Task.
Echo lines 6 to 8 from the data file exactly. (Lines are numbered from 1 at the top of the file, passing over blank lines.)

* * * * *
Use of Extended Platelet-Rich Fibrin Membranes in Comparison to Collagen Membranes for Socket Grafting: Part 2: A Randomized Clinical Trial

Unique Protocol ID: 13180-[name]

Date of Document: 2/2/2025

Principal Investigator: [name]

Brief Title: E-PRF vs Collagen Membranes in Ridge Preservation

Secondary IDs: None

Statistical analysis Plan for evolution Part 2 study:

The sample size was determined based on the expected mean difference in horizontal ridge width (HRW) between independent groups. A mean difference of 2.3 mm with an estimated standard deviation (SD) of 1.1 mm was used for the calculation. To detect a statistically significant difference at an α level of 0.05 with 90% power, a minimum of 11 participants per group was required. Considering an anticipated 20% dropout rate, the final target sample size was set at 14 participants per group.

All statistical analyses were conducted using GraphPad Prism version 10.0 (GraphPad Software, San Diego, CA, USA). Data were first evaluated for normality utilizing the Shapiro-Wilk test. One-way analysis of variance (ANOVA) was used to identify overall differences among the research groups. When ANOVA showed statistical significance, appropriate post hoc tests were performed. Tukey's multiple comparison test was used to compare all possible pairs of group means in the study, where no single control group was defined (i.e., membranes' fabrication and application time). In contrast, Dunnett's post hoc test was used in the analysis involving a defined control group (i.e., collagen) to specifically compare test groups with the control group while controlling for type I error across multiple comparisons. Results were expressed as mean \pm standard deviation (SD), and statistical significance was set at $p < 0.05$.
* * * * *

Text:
Secondary IDs: None

Statistical analysis Plan for evolution Part 2 study:

The sample size was determined based on the expected mean difference in horizontal ridge width (HRW) between independent groups. A mean difference of 2.3 mm with an estimated standard deviation (SD) of 1.1 mm was used for the calculation. To detect a statistically significant difference at an α level of 0.05 with 90% power, a minimum of 11 participants per group was required. Considering an anticipated 20% dropout rate, the final target sample size was set at 14 participants per group.